Crews prepared to respond to inclement weather

Published 6:08 pm Wednesday, January 20, 2016

Some crews in northeastern North Carolina spent most of Wednesday preparing area roads for possible snowfall by spraying brine on roads and sand on bridges, but crews in Beaufort County did not do that.

Robby Taylor, the N.C. Department of Transportation’s maintenance engineer for Beaufort County, said the 30-percent chance of snow forecast for Wednesday night had local DOT crews adopting a wait-and-see approach earlier that day.

“We have some equipment mounted just in case,” Taylor said Wednesday afternoon. “We’ll kind of play it as we go — on standby.”

No brine was applied to local roads Wednesday, Taylor said.

“There may have been some in surrounding counties, counties to the north or to the west, but not in Beaufort County,” Taylor said.

“If conditions warrant, we would certainly be out there taking care of it,” he said.

Washington’s Public Works Department also is keeping an eye on the weather.

“What we’re doing is we just make sure that our salt supplies are adequate. We check the equipment and make sure it is serviceable and ready for use,” said Frankie Buck, the city’s public-works director, on Wednesday afternoon. City crews maintain some, but not all, streets in the city. Highways such as U.S. Highway 264, U.S. Highway 1 and N.C. Highway 32 (which includes part of River Road and Third Street) are maintained by NCDOT.

While Thursday is expected to be sunny, according to the National Weather Service’s Newport office, there is a 20-percent chance of freezing rain or snow Thursday night. The NWS forecast calls for a 100-percent chance of a wintry mix Friday and Friday night, with a 40-percent chance of rain/snow Saturday and a 40-percent chance of snow Saturday night.

Beaufort County Schools might dodge the weather bullet later this week, according to Sarah Hodges, the school system’s public information officer.

“Friday is a teacher workday, which is a benefit,” she said. “If the teachers were to have to miss, we can put the workday somewhere else.”

If schools are closed to everyone Friday, students would not have to make up that day, she noted. The school system is proactive when it comes to inclement weather, she said. “We have a regular plan in place at all times,” Hodges said.

Superintendent Don Phipps and NCDOT work together when it comes to monitoring weather to help make decisions regarding school hours during inclement weather, Hodges said.

“We always try to make a call as early as we can for the benefit of the parents,” she said. “We keep a year-round plan, whether it’s snow, hurricane or whatever.”

Lows around 29 degrees are expected in Beaufort County on Thursday night, with lows around 38 degrees expected Friday night. The low for Saturday night is expected to be 30 degrees, according to NWS predictions. Over the next three days, highs are expected to be in the low to high 40s.

A low-pressure system over the Gulf of Mexico states is expected to dissipate Friday as a second low-pressure system rapidly forms and intensified off the North Carolina/Virginia coast Friday night, according to the NWS office in Newport. That system is predicted to lift northeast Saturday. Rain will come in from the southwest after midnight. That rain could be mixed with freezing rain, mainly for area west of U.S. 17. With temperatures at or just below freezing early Friday, some area roads could have icy patches making travel difficult, according to NWS warnings.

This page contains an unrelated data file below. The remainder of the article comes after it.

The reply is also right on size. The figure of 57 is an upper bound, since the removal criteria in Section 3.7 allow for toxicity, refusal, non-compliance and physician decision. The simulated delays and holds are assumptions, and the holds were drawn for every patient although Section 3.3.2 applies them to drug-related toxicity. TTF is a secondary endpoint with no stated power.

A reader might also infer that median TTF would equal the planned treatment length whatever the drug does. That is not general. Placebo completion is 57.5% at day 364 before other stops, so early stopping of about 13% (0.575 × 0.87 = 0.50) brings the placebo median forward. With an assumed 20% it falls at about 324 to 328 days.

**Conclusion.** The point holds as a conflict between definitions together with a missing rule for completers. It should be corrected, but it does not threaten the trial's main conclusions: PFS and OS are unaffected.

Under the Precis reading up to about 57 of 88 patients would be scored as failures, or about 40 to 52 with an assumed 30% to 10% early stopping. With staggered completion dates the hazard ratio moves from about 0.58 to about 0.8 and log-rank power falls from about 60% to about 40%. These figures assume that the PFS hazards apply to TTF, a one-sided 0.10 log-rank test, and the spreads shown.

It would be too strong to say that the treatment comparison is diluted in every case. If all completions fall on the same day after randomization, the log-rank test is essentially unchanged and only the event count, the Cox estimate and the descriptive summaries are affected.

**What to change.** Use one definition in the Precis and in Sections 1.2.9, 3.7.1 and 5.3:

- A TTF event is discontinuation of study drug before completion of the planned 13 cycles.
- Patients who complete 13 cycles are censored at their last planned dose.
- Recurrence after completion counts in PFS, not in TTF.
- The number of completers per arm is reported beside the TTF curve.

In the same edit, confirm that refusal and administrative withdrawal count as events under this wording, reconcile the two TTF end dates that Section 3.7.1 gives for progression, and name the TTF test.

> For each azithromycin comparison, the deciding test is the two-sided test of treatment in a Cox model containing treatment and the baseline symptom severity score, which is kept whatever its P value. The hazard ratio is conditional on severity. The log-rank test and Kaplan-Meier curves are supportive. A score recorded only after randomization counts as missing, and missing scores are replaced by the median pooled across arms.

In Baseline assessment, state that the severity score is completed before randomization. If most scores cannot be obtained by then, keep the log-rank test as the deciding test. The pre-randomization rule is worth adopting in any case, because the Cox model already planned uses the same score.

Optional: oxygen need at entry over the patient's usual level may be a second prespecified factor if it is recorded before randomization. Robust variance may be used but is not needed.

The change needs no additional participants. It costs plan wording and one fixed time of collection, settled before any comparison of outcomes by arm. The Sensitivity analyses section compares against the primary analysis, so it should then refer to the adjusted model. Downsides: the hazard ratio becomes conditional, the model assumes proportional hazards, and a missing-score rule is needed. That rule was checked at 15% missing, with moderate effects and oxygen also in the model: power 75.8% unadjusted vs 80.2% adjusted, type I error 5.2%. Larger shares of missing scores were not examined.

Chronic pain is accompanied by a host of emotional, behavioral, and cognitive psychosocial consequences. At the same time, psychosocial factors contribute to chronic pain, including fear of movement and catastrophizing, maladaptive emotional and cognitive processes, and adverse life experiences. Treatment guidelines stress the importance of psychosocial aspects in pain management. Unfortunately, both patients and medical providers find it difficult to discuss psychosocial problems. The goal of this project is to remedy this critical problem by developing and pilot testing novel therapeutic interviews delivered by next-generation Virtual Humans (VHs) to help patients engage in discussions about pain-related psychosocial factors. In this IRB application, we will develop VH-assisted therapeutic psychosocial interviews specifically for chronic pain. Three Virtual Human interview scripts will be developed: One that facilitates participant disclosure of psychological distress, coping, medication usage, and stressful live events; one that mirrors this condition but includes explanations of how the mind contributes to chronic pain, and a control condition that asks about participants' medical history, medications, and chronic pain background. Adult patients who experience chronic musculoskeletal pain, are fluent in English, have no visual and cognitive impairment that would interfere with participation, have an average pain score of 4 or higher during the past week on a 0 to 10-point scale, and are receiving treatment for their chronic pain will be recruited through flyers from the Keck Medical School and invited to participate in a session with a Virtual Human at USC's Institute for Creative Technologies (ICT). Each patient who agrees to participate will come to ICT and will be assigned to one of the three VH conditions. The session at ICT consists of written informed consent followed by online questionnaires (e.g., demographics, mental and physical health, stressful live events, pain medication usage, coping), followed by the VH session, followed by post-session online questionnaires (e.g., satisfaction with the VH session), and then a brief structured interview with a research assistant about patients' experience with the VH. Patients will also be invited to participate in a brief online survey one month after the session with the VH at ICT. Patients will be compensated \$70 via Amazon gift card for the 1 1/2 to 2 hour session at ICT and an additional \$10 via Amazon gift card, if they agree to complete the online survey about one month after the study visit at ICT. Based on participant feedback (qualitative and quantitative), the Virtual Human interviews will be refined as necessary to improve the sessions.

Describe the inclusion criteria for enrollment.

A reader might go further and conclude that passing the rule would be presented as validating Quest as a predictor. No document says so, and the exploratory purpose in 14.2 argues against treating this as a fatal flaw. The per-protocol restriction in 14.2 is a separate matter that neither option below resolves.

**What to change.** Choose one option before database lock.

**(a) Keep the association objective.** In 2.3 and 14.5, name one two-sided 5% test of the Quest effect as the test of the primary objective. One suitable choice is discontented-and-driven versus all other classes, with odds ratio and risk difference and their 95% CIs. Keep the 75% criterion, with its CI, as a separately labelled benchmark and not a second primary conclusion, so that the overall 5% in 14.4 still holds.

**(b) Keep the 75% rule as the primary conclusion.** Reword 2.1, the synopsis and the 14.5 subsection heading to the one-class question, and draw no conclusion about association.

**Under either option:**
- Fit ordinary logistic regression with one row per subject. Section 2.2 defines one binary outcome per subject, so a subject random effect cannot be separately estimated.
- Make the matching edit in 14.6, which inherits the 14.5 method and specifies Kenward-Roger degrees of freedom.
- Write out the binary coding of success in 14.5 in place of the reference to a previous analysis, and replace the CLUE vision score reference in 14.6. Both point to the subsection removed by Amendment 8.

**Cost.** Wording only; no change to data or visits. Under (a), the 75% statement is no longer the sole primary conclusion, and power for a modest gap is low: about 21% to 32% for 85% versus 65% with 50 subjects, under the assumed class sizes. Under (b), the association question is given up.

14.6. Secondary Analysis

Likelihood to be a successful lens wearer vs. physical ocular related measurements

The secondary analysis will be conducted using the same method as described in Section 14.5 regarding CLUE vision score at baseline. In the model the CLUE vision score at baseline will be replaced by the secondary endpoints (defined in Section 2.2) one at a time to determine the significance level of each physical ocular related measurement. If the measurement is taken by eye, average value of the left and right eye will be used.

The incoming low-pressure system could bring strong winds to the region, especially the Outer Banks, warns the NWS office in Newport.

The Zion Shelter and Soup Kitchen, located in the basement of Metropolitan AME Zion Church on West Fourth Street in Washington, is prepared to open early (8 p.m.) during the next several days if harsh weather conditions occur, according to a shelter spokesman.

Reporter Caroline Hudson contributed to this report.





About Mike Voss

Mike Voss is the contributing editor at the Washington Daily News. He has a daughter and four grandchildren. Except for nearly six years he worked at the Free Lance-Star in Fredericksburg, Va., in the early to mid-1990s, he has been at the Daily News since April 1986.
Journalism awards:
• Pulitzer Prize for Meritorious Public Service, 1990.
• Society of Professional Journalists: Sigma Delta Chi Award, Bronze Medallion.
• Associated Press Managing Editors’ Public Service Award.
• Investigative Reporters & Editors’ Award.
• North Carolina Press Association, First Place, Public Service Award, 1989.
• North Carolina Press Association, Second Place, Investigative Reporting, 1990.
All those were for the articles he and Betty Gray wrote about the city’s contaminated water system in 1989-1990.
• North Carolina Press Association, First Place, Investigative Reporting, 1991.
• North Carolina Press Association, Third Place, General News Reporting, 2005.
• North Carolina Press Association, Second Place, Lighter Columns, 2006.
Recently learned he will receive another award.
• North Carolina Press Association, First Place, Lighter Columns, 2010.
4. Lectured at or served on seminar panels at journalism schools at UNC-Chapel Hill, University of Maryland, Columbia University, Mary Washington University and Francis Marion University.

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